Emissions reductions from combined heat and power (CHP) can help states comply with their obligations under EPA’s proposed Clean Power Plan. ACEEE has released a step-by-step guide to help states do just that. ACEEE’s new CHP template is intended to help states understand how to document and claim emissions reductions that result from CHP measures in their state plans.
EPA’s final rule for regulating greenhouse gases from existing power plants, the Clean Power Plan, is anticipated later this summer. With just 12 months to develop compliance plans, states will have to scramble to identify their most reliable, lowest cost compliance options. In addition, they will have to find funds to pay for it all.
A flurry of positive activity surrounding energy efficiency legislation took place on Capitol Hill last week, and progress continues this week with the introduction of two new energy efficiency-related bills with an emphasis on distributed generation (DG) and combined heat and power (CHP).
Now that one energy efficiency bill is before the president, the real legislative work on energy efficiency begins. The Energy Efficiency Improvement Act of 2015 (S. 535) is three steps forward, a collection of three useful but relatively modest provisions on residential water heaters and commercial buildings. But there is a long way to go.
Today, the House of Representatives passed S. 535, a modest energy efficiency bill sponsored by Senators Rob Portman (R-OH) and Jeanne Shaheen (D-NH). This follows Senate passage a few weeks ago. The bill now heads to the president’s desk for his approval, which is highly likely.
Tool Will be First in a Series of Resources that Show States How to Take Credit for Emissions Reductions from Energy Efficiency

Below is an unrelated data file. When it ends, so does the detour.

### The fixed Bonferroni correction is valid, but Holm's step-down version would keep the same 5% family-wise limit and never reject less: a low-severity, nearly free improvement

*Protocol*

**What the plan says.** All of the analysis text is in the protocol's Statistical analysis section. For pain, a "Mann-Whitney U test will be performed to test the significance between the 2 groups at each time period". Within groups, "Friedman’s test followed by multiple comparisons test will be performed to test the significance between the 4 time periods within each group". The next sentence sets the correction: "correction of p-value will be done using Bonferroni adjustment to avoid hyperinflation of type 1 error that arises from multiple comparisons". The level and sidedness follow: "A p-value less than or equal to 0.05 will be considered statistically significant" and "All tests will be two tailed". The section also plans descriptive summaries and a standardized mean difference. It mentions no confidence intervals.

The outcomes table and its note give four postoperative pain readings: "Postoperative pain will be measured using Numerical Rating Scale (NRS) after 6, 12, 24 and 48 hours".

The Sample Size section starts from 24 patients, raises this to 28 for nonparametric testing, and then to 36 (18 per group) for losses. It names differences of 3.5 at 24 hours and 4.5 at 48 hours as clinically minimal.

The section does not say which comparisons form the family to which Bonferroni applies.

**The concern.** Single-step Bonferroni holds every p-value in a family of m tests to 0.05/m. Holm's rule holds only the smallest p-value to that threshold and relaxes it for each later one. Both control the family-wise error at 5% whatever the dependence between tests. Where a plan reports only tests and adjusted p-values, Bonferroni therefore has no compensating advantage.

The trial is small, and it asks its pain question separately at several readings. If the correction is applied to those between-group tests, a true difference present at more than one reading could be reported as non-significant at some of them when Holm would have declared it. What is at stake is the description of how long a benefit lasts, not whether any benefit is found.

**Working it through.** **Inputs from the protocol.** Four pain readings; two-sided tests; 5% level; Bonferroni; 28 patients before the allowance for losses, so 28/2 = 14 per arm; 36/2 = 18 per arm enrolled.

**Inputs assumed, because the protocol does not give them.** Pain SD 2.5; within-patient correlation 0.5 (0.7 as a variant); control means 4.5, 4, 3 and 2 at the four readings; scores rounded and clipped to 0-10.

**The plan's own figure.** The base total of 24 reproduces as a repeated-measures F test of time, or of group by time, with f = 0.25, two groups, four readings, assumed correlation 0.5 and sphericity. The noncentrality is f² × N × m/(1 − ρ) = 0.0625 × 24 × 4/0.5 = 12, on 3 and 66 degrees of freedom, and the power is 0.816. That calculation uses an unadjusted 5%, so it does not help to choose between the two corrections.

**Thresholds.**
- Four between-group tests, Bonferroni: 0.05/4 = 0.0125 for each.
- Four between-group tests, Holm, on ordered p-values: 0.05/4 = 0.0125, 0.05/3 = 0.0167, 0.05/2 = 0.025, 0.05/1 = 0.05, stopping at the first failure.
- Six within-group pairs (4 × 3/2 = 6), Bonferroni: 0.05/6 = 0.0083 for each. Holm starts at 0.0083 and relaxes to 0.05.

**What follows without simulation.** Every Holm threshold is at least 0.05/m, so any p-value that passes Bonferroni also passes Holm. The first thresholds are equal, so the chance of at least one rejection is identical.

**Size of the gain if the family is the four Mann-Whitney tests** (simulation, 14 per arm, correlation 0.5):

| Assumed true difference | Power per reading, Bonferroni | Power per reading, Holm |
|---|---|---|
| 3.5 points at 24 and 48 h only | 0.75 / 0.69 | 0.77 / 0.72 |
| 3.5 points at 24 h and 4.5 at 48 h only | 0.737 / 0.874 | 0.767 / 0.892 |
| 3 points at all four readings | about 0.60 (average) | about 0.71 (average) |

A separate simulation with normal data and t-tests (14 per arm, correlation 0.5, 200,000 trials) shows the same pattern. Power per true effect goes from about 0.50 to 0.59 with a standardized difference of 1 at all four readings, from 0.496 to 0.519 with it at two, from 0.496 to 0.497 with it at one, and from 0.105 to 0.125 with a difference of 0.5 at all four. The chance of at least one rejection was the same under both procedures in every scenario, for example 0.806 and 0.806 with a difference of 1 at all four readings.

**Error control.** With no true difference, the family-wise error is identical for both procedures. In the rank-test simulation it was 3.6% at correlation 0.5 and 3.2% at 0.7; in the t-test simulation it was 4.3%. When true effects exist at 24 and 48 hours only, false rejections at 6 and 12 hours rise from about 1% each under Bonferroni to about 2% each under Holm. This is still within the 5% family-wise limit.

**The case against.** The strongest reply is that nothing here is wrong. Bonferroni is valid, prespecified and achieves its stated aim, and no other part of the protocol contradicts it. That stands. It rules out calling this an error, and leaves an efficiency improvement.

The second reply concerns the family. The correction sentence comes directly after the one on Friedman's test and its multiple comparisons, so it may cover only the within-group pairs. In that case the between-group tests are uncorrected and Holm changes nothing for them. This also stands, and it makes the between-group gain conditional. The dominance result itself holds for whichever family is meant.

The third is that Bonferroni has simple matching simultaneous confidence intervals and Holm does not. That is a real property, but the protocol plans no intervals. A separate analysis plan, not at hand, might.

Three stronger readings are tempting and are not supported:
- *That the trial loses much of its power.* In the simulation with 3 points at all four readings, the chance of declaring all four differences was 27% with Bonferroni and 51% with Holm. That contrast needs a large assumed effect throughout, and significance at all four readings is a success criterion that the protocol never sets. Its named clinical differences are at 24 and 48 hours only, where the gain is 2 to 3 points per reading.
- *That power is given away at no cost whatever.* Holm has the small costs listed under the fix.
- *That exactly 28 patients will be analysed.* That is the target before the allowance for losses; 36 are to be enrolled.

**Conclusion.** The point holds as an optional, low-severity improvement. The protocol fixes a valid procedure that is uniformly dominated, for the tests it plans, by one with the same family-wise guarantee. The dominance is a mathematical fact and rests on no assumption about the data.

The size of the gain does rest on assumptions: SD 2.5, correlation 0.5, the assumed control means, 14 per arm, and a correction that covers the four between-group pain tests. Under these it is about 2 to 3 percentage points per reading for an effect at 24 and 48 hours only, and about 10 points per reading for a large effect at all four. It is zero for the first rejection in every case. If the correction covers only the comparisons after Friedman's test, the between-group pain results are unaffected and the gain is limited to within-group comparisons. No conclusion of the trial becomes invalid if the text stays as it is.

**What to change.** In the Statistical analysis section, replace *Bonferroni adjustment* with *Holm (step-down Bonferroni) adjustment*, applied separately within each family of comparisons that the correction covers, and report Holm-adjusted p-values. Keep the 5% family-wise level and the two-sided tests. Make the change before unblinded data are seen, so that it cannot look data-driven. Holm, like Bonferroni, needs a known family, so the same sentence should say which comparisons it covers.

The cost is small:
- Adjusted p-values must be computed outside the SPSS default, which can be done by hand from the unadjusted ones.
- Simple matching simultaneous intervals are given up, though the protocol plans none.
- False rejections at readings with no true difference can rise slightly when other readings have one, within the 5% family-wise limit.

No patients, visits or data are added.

New national furnace standards will save consumers money, but stronger standards could save even more
Yesterday, the US Department of Energy (DOE) issued a proposed rule for furnaces that would provide significant savings for consumers on their home heating bills, and be among the biggest natural-gas saving standards ever completed by the agency. The new standards would reduce gas and propane furnace energy consumption by about 13% relative to basic furnaces sold today.
In his State of the Union address, President Obama rightly pointed to a thriving domestic auto industry as a bright spot in the U.S. economy. It’s a good time to recall that the government’s 2008-2009 intervention on behalf of GM and Chrysler played a big role in that outcome, as did energy efficiency.
2014 was a good year for energy efficiency. The outlook for 2015 is uncertain, but we’re guardedly optimistic.
The New Year is usually a good time to take stock of the year just ended, and to look forward to the year ahead. Regarding energy efficiency, 2014 was generally a good year. Energy-saving technologies and practices continued to advance. For example, in 2014 LED lighting became a mainstream source of light. The Design Lights Consortium now lists more than 70,000 LED lighting products.
Over the weekend the 113th Congress largely wrapped up its work. It looks like this Congress will pass just over 200 bills, the lowest number since World War II. However, before leaving home for the holidays, Congress took action on several bills that will affect energy efficiency: